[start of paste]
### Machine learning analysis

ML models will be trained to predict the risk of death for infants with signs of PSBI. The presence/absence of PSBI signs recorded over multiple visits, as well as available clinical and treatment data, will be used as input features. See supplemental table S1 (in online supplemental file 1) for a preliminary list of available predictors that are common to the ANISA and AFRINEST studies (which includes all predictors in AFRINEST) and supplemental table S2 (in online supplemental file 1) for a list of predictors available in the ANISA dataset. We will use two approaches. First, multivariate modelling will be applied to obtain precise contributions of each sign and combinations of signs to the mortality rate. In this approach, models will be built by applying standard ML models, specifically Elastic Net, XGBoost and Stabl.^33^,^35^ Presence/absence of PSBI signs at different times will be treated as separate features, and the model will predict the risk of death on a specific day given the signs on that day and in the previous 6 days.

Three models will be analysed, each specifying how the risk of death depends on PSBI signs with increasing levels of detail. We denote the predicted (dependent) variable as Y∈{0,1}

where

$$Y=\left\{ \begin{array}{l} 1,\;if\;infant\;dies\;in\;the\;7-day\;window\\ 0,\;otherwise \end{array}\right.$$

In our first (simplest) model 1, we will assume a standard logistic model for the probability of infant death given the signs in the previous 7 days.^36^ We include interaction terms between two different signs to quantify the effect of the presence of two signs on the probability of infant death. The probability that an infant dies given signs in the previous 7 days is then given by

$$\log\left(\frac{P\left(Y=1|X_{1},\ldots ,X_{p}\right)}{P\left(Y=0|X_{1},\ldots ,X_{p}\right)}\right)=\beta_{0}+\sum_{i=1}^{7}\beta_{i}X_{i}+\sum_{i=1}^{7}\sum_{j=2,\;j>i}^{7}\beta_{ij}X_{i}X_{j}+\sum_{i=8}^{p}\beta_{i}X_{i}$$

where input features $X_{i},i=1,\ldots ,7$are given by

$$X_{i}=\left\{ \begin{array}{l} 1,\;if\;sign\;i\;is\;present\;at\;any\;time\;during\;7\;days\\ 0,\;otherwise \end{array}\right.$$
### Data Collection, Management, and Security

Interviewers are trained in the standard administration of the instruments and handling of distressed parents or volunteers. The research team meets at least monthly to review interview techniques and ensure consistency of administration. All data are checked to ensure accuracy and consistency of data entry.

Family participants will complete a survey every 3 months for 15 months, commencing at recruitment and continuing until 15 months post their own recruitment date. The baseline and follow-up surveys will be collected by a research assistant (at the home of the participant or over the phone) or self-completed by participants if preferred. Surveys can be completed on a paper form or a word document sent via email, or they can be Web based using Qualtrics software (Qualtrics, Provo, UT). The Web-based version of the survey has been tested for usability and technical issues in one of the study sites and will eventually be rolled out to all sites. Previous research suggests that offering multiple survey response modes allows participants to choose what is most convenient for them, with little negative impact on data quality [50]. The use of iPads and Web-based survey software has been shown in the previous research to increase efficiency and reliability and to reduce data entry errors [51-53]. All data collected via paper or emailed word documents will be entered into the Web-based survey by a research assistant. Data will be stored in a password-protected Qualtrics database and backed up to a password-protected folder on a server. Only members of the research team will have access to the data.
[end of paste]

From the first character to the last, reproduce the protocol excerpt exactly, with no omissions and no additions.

### Machine learning analysis

ML models will be trained to predict the risk of death for infants with signs of PSBI. The presence/absence of PSBI signs recorded over multiple visits, as well as available clinical and treatment data, will be used as input features. See supplemental table S1 (in online supplemental file 1) for a preliminary list of available predictors that are common to the ANISA and AFRINEST studies (which includes all predictors in AFRINEST) and supplemental table S2 (in online supplemental file 1) for a list of predictors available in the ANISA dataset. We will use two approaches. First, multivariate modelling will be applied to obtain precise contributions of each sign and combinations of signs to the mortality rate. In this approach, models will be built by applying standard ML models, specifically Elastic Net, XGBoost and Stabl.^33^,^35^ Presence/absence of PSBI signs at different times will be treated as separate features, and the model will predict the risk of death on a specific day given the signs on that day and in the previous 6 days.

Three models will be analysed, each specifying how the risk of death depends on PSBI signs with increasing levels of detail. We denote the predicted (dependent) variable as Y∈{0,1}

where

$$Y=\left\{ \begin{array}{l} 1,\;if\;infant\;dies\;in\;the\;7-day\;window\\ 0,\;otherwise \end{array}\right.$$

In our first (simplest) model 1, we will assume a standard logistic model for the probability of infant death given the signs in the previous 7 days.^36^ We include interaction terms between two different signs to quantify the effect of the presence of two signs on the probability of infant death. The probability that an infant dies given signs in the previous 7 days is then given by

$$\log\left(\frac{P\left(Y=1|X_{1},\ldots ,X_{p}\right)}{P\left(Y=0|X_{1},\ldots ,X_{p}\right)}\right)=\beta_{0}+\sum_{i=1}^{7}\beta_{i}X_{i}+\sum_{i=1}^{7}\sum_{j=2,\;j>i}^{7}\beta_{ij}X_{i}X_{j}+\sum_{i=8}^{p}\beta_{i}X_{i}$$

where input features $X_{i},i=1,\ldots ,7$are given by

$$X_{i}=\left\{ \begin{array}{l} 1,\;if\;sign\;i\;is\;present\;at\;any\;time\;during\;7\;days\\ 0,\;otherwise \end{array}\right.$$
### Data Collection, Management, and Security

Interviewers are trained in the standard administration of the instruments and handling of distressed parents or volunteers. The research team meets at least monthly to review interview techniques and ensure consistency of administration. All data are checked to ensure accuracy and consistency of data entry.

Family participants will complete a survey every 3 months for 15 months, commencing at recruitment and continuing until 15 months post their own recruitment date. The baseline and follow-up surveys will be collected by a research assistant (at the home of the participant or over the phone) or self-completed by participants if preferred. Surveys can be completed on a paper form or a word document sent via email, or they can be Web based using Qualtrics software (Qualtrics, Provo, UT). The Web-based version of the survey has been tested for usability and technical issues in one of the study sites and will eventually be rolled out to all sites. Previous research suggests that offering multiple survey response modes allows participants to choose what is most convenient for them, with little negative impact on data quality [50]. The use of iPads and Web-based survey software has been shown in the previous research to increase efficiency and reliability and to reduce data entry errors [51-53]. All data collected via paper or emailed word documents will be entered into the Web-based survey by a research assistant. Data will be stored in a password-protected Qualtrics database and backed up to a password-protected folder on a server. Only members of the research team will have access to the data.